Like I mentioned the other day, somewhere before the end of the first round most teams stop taking the draft seriously. The underlying assumption is that if a player drops past pick number twenty it is unlikely that he will become a good pro. This is counterfactual thinking, as every year there are numerous picks taken later in the draft that turn into valuable players. Therefore the easiest way to take advantage of the draft is usually to exploit the perception that later picks cannot turn into very good players. The goal in the late first round and the second round should be to identify players that you think will be effective in the NBA and then to draft them.
Late first rounders and second rounders are all very, very cheap assets to have on your roster. You can lock them in contractually for several years for a relative pittance, especially compared to their veteran counterparts. This means you are allowed the luxury of screwing up late picks. Let's say you have three picks in a draft, and all come well after the lottery - you can hit on only one of your three picks and still consider it a successful draft. That's because these later picks are so inexpensive. Those three drafted players combined will only cost you maybe three million dollars a year - essentially the equivalent of one proven, mediocre veteran. Late picks are so valuable because they are so cheap - and they have the potential to turn into superb players.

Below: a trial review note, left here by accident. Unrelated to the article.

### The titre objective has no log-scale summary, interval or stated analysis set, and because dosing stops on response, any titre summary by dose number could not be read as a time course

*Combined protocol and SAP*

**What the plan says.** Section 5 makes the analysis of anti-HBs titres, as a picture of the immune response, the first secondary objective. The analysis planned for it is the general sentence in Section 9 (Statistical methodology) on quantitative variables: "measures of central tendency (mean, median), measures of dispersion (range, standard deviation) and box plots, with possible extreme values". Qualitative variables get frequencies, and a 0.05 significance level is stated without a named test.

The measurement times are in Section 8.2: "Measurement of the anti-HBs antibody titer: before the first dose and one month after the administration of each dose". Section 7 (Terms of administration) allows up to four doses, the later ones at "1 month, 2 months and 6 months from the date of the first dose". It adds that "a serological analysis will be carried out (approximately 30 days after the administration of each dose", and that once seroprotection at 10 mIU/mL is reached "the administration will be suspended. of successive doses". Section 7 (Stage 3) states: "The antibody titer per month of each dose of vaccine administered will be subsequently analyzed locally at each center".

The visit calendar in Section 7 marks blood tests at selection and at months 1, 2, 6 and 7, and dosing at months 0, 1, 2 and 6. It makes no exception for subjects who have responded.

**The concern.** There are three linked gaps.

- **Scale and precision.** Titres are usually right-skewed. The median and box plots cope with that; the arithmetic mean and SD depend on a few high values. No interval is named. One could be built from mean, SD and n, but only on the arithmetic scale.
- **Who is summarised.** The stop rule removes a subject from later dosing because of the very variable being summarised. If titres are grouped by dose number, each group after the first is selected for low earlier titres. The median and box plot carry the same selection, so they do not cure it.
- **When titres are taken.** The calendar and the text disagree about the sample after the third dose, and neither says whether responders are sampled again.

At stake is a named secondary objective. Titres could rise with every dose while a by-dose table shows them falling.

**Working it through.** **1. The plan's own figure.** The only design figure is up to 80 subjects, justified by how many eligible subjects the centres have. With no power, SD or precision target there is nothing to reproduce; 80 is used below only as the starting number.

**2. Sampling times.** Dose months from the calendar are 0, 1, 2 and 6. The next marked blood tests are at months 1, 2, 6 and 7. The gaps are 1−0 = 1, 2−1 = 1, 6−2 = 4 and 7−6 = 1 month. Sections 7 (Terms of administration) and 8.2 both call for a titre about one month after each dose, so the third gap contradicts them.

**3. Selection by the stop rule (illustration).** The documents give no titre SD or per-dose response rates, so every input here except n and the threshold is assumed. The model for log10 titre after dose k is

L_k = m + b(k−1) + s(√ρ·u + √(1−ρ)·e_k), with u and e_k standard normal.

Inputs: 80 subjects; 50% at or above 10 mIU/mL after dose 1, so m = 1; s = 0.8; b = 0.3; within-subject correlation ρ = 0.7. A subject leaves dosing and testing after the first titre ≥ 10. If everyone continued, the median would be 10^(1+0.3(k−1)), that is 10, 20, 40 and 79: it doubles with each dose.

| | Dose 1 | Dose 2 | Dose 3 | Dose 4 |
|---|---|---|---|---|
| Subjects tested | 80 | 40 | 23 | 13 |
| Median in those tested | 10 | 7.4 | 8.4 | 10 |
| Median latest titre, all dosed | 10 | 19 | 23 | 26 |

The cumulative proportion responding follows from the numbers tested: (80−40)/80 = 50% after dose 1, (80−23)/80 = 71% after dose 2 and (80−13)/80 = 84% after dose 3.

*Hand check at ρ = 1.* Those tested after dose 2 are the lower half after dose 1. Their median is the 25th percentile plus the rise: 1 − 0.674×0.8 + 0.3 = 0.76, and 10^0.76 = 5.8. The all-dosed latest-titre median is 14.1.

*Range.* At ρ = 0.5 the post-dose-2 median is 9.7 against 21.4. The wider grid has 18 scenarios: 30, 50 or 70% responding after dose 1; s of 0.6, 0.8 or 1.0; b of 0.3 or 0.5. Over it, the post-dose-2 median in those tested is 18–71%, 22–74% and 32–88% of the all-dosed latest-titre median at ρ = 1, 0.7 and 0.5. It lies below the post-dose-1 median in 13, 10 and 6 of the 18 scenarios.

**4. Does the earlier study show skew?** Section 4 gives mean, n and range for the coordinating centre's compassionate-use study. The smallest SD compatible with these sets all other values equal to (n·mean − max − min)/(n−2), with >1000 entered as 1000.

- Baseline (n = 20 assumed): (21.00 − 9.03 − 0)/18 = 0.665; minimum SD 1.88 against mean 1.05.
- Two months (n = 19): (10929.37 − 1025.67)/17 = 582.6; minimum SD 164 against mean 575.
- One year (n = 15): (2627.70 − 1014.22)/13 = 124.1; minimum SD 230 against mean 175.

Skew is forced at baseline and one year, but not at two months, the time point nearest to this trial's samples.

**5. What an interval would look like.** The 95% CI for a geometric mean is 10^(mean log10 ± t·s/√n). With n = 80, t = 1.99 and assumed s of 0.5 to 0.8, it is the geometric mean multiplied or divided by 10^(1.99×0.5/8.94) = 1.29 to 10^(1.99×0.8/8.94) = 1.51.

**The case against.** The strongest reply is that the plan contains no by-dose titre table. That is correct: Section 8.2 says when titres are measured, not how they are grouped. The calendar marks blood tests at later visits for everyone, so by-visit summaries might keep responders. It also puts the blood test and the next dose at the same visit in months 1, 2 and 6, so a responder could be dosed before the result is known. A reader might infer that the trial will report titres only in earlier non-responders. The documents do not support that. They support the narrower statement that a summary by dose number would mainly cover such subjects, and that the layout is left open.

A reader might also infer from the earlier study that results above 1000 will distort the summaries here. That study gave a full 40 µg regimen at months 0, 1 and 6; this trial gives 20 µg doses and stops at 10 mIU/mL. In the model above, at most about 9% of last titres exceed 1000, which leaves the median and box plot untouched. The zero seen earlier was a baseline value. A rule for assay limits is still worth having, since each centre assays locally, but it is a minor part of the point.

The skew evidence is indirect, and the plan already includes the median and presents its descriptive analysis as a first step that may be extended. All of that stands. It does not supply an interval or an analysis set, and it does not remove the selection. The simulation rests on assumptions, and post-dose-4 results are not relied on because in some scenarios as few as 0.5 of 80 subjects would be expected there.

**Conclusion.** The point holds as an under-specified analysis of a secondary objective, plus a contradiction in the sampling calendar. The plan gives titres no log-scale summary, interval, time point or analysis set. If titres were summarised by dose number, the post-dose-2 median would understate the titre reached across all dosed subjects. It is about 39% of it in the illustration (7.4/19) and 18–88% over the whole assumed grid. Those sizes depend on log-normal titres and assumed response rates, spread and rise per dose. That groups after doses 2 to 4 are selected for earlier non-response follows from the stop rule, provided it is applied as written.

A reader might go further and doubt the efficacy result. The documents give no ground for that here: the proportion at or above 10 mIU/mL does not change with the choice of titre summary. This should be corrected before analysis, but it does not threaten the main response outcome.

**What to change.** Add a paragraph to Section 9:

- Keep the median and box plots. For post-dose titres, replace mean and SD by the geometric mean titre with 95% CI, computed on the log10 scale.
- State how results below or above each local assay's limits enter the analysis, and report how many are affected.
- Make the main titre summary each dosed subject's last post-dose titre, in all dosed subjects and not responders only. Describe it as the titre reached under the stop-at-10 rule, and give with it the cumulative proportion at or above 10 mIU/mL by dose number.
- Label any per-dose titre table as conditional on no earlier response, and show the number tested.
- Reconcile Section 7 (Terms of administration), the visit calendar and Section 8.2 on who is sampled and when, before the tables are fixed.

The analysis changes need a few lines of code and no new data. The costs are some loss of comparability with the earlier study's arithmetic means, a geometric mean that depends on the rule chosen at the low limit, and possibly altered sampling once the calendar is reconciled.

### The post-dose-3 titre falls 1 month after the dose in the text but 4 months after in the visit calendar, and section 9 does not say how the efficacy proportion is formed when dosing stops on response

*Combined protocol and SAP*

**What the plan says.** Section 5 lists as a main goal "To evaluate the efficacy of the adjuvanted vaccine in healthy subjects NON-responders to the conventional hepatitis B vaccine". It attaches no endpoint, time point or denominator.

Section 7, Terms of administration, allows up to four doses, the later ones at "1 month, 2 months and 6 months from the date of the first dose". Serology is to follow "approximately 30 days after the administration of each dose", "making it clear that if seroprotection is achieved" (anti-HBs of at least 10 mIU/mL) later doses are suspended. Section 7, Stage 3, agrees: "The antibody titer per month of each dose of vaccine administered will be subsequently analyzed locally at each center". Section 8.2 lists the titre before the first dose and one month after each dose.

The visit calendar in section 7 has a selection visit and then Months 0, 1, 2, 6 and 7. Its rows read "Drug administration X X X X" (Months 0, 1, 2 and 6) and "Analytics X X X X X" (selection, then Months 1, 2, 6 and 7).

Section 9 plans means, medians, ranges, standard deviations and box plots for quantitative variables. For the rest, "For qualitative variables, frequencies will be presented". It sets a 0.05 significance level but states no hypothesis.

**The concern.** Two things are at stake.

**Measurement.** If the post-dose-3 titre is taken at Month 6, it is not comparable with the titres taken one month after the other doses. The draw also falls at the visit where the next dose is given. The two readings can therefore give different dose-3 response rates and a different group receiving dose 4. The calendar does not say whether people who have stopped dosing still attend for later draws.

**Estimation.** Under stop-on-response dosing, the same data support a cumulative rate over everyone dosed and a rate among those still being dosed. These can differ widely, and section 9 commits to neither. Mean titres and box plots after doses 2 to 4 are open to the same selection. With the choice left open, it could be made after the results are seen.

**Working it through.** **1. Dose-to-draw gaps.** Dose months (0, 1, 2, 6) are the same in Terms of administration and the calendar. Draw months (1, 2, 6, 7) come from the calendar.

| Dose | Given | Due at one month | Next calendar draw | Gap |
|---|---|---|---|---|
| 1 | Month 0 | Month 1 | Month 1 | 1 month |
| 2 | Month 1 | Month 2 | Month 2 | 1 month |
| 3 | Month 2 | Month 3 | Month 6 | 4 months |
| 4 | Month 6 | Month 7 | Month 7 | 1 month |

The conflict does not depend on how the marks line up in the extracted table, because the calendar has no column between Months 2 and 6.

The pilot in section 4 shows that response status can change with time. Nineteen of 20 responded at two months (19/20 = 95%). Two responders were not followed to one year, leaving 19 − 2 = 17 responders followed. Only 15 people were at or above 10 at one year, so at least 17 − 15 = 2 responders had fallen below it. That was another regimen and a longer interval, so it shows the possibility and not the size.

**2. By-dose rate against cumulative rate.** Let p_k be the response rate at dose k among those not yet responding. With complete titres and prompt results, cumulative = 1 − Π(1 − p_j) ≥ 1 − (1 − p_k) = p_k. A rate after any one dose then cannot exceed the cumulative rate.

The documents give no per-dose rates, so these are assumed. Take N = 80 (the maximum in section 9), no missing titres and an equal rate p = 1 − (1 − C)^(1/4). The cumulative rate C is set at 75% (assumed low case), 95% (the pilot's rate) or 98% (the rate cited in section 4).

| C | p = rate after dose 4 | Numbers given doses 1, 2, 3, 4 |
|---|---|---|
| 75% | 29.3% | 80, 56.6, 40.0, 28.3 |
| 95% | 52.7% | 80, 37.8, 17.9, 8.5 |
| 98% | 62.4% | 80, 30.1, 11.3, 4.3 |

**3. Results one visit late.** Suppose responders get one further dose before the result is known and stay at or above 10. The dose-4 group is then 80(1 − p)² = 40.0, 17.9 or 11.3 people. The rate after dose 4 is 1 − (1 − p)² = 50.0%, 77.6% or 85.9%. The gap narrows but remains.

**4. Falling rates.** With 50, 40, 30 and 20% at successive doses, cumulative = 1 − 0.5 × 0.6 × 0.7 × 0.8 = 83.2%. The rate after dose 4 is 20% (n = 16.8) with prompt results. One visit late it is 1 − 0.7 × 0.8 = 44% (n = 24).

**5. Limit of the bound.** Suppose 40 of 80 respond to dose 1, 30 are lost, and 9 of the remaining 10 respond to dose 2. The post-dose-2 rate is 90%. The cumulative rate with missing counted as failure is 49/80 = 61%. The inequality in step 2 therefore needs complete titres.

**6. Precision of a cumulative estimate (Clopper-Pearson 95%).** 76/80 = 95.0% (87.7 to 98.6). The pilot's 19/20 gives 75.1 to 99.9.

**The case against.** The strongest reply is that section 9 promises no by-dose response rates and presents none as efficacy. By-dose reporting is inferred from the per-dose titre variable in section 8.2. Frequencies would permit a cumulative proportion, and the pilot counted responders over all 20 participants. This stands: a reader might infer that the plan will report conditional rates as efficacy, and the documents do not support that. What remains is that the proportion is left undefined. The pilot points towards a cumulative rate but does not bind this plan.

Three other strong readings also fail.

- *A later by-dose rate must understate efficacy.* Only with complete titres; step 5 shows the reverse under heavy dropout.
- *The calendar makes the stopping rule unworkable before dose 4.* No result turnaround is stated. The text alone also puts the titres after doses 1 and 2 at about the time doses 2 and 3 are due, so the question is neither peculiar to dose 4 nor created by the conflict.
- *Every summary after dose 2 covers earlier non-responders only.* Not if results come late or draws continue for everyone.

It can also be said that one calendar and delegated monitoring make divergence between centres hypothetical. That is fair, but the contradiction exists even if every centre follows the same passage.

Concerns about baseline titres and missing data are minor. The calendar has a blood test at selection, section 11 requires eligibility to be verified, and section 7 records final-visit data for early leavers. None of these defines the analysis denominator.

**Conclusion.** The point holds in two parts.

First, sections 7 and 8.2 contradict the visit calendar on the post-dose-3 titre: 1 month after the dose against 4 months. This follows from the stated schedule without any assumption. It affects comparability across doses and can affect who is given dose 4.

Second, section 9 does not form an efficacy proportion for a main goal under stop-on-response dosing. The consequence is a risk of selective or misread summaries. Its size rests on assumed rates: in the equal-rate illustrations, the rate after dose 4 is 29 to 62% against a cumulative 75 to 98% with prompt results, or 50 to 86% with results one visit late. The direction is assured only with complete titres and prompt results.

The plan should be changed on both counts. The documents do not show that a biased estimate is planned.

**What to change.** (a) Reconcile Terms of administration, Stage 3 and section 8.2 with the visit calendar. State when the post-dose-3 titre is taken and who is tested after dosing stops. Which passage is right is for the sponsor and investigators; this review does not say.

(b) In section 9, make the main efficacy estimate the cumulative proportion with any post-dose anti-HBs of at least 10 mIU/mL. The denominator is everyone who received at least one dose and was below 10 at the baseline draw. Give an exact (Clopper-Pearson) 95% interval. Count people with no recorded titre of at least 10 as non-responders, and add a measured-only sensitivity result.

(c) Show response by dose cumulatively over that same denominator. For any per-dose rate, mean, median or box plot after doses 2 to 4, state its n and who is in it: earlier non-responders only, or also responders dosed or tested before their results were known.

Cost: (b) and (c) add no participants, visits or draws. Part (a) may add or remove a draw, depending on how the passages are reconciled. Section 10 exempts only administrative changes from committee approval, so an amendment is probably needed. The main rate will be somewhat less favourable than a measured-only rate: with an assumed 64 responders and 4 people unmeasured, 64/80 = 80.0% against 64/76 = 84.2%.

It is always smart to have a few of these later picks on your roster. They are too cheap and attractive an asset to not have on a team. But what NBA team really does this? Who cultivates late picks really well? San Antonio? Houston? Sacramento? Anybody? No team does it exceptionally. We have to start paying more attention to this "boring" part of the draft, because there is incredible undiscovered value there.
Every draft there are talented players waiting to be picked and thrown into the right situation. The key is finding those guys and then trying to give them a decent opportunity. Sometimes it's obvious. For instance last year it was shocking Kenny Faried lasted on the board as long as he did. Here was a guy who was truly a superior college rebounder, and led the country in PER and WS/40 his senior year (his junior year he was third and first, respectively.) Apparently that didn't matter to most teams. This season he had one of the highest rookie Player Efficiency Ratings ever. He lasted to pick #22.
It usually is not quite as obvious as in the case of Faried, but every year there are players similar to him. Some late 2012 first round picks and secound rounders will turn out to be very good. In the next post we will go over a few possibilities of who that could be.